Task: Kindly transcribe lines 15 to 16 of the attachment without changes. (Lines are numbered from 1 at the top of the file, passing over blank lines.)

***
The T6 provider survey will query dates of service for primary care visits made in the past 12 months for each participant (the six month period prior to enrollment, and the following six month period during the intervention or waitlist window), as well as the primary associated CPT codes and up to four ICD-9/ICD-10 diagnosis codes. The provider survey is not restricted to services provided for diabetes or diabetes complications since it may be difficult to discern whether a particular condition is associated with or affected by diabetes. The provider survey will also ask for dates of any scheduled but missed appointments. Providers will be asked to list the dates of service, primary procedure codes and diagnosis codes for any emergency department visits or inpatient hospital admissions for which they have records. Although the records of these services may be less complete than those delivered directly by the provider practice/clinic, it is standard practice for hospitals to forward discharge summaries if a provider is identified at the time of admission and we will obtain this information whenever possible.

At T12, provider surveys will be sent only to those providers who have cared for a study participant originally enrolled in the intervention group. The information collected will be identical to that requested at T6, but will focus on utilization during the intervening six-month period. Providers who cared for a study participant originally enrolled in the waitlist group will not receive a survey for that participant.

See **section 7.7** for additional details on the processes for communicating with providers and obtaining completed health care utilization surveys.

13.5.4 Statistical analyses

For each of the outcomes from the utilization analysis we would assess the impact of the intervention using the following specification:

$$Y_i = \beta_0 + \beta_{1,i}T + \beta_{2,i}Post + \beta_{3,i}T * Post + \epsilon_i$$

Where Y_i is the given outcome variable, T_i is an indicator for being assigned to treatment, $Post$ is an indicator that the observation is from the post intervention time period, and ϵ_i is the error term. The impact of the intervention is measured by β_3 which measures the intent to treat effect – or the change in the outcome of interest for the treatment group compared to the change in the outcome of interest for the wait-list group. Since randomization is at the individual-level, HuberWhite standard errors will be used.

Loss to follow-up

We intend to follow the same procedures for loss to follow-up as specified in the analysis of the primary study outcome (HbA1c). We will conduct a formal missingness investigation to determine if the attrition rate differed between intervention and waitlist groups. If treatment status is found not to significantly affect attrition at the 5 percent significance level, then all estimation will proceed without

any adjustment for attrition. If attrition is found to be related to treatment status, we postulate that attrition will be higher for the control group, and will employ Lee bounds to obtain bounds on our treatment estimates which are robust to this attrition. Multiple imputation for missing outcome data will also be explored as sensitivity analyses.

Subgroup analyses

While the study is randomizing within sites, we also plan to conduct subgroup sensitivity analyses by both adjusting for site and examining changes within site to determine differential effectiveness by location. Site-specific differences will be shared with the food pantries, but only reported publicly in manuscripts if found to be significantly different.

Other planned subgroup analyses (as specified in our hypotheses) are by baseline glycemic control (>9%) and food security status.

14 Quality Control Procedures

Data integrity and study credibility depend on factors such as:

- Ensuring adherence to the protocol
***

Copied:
Data integrity and study credibility depend on factors such as:

- Ensuring adherence to the protocol